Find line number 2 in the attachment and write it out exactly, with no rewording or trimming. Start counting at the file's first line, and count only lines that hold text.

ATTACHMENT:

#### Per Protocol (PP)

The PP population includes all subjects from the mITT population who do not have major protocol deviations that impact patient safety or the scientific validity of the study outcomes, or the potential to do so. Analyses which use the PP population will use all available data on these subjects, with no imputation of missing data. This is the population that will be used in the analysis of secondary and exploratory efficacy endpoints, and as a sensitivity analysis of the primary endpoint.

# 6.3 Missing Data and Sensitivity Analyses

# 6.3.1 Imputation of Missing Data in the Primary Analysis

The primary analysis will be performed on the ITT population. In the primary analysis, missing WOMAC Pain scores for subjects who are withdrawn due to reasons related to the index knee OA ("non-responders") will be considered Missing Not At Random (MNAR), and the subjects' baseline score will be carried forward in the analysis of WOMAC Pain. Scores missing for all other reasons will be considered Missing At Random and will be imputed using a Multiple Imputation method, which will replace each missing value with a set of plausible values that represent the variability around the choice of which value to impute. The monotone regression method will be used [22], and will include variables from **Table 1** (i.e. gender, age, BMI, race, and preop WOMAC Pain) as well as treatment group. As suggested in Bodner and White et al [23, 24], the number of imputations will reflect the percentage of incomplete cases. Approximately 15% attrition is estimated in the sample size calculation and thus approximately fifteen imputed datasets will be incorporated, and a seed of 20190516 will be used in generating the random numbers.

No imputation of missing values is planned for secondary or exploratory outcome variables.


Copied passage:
The PP population includes all subjects from the mITT population who do not have major protocol deviations that impact patient safety or the scientific validity of the study outcomes, or the potential to do so. Analyses which use the PP population will use all available data on these subjects, with no imputation of missing data. This is the population that will be used in the analysis of secondary and exploratory efficacy endpoints, and as a sensitivity analysis of the primary endpoint.